Forbidden Photos, Anyone?

Subway shooters to set their sights on underground camera ban

Enter the Forbidden Photos Contest

Mike Epstein is not a terrorist, but if a proposed ban on photography on New York trains and buses goes into effect, he might very well find himself treated like one.

"How can they ban photographing unusual sights aboard trains and in stations?" wonders Epstein, who operates Satan's Laundromat, a website dedicated to "urban decay, strange signage, and general weirdness." "What about when someone boards the 1 train with bags full of fully inflated orange and red balloons that almost exactly match the colors of the seats: Do they really expect me to keep my camera in my pocket?"

You bet. The MTA's move to stop the shooting of unauthorized pictures or video has pissed-off everyone from photobloggers to subway advocates and free-speech activists. To show their opposition to the ban, a group of photographers gathered at the main information kiosk in Grand Central station Sunday, June 6th, at 1 p.m. They fanned out across several train lines, shooting photos throughout the system in a peaceful demonstration.

The demonstration started mere yards from an MTA-sponsored photography show called "The New York Subway: A Centennial Celebration." Most of the 16 subway-themed prints were taken during an earlier photo ban, which was taken off the books in 1994. The work includes work from such giants of the form as Bruce Davidson and Henri Cartier-Bresson.

The MTA isn't slated to vote on the measure until at least mid June, when a 45-day public comment period ends. Also included in regulation 21 NYCRR 1050.9c are stiffer penalties for hopping turnstiles, walking between cars, and using seats as footrests. Ostensibly designed to counter terrorist attacks, the new rules clearly extend to ordinary—and artistic—activity.

For New York City photobloggers like Epstein—amateur photographers who post digital images on their own sites—the proposed ban makes little sense. "It's utterly the wrong way to protect the subway," he says. "If there's anyone who won't be deterred by a $25 fine, it's an actual terrorist."

Others, like Jake Dobkin (, raise concerns about the ban's impact on civil rights. "First they cracked down on immigrants," he says, "then on people who were protesting the war in Iraq, and now they seem to be coming after artists."

What follows is a sampling of some of the imagery that would be lost if the ban went into effect, and e-mail interviews with the people who will be affected most: the artists.

photo: © 2004 Eliot Shepard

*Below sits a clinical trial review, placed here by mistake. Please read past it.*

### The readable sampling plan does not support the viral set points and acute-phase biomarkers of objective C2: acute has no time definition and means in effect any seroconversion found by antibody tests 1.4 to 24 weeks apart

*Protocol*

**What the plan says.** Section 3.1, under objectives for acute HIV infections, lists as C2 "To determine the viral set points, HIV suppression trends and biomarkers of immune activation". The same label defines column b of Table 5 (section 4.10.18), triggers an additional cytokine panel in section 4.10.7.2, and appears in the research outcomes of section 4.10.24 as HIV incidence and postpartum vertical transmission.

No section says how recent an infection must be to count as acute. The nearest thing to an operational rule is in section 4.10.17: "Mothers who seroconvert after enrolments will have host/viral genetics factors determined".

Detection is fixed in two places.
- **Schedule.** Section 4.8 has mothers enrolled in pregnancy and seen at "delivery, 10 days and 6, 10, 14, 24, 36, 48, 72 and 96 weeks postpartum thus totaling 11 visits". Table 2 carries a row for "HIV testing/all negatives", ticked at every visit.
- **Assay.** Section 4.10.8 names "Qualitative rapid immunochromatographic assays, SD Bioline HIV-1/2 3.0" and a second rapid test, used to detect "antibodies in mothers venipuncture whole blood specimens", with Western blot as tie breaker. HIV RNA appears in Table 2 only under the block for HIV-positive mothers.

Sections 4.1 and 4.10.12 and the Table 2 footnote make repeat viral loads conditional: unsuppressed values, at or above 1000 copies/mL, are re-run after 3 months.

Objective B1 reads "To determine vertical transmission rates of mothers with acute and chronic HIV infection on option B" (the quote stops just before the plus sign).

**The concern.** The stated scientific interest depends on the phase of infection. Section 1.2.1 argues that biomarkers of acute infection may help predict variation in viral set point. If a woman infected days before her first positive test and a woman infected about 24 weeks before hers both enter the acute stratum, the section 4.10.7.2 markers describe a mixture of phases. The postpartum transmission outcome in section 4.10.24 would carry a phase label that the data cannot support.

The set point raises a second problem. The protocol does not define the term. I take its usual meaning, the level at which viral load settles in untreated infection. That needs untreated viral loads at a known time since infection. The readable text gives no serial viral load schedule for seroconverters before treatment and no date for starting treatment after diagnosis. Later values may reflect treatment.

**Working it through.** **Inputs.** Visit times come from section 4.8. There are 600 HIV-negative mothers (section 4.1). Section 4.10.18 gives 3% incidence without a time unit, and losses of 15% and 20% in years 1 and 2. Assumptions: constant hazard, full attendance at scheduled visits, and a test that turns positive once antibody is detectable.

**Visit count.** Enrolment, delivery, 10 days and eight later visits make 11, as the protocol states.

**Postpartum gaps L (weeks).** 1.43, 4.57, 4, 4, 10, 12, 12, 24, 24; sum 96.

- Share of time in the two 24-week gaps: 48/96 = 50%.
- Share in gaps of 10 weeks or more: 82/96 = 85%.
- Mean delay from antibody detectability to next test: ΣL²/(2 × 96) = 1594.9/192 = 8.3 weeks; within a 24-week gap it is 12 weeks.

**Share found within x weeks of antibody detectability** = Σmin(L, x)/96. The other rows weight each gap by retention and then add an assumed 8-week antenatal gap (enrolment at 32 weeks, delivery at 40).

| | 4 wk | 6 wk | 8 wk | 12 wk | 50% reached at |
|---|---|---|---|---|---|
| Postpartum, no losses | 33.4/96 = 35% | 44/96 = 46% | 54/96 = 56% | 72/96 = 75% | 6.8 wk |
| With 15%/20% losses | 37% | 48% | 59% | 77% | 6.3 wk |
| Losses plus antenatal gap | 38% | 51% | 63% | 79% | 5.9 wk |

Eliot Shepard (, freelance computer programmer and photographer

How long have you been shooting the city?

I've been taking pictures in New York for about two and a half years. I take photos on the trains or in the stations about one in every three trips—so three times a week, maybe.

Have you ever been hassled by the authorities? When someone asks you to stop shooting, do you stop?

I've had people look at me angrily and give me some verbal abuse here and there, but I think they were just individuals who didn't want their picture taken. I've never been asked to stop taking photos.

What do you think is the main motivation for this ban?

To promote a vague public perception of security. I don't have a problem with making people feel safer, per se. Obviously the city doesn't work unless people do. It will be a great tragedy if law enforcement spends actual resources enforcing a silly ban at the expense of actually doing what they can to secure the system.

What effect will the ban have on the photoblogger or subway aficionado communities?

I think there will probably be some short-term galvanization, which will fade away because the ban is essentially unenforceable and will be widely ignored. If and when someone gets popped for violating it, there will probably be some fuss.

photo: Mike Epstein
Mike Epstein (, computer programmer and photographer

Have you ever encountered any problems with police or transit officials?

I've found that most subway police officers think that photography is already illegal, and there's no way to convince them otherwise. So I've taken to carrying a copy of the law with me. The only people this [regulation] will affect is law-abiding citizens.

An enormous amount of great photography has come out of the subway. Look at Bruce Davidson, who powerfully documented the run-down transit system of the '70s and '80s and its weary riders. He probably wouldn't have been able to get a permit at the time (no one knows if the MTA will even issue permits this time around!). Would we be better off without his art?

What are the larger implications of this ban for the city?

We have been conditioned to accept ever-greater incursions on our liberties in the name of security. But no one has advanced a coherent argument for how banning photography in public areas of the subway—not tracks and switchrooms mind you, but trains and platforms—has any effect whatsoever on security.

The subway is the great meeting place of New York City. Almost everyone rides it. Taking pictures of my fellow New Yorkers should be just as legal on a train as it is on the street. And people who like to look at pictures of trains all day, well, maybe they're a little odd, but they're utterly harmless.

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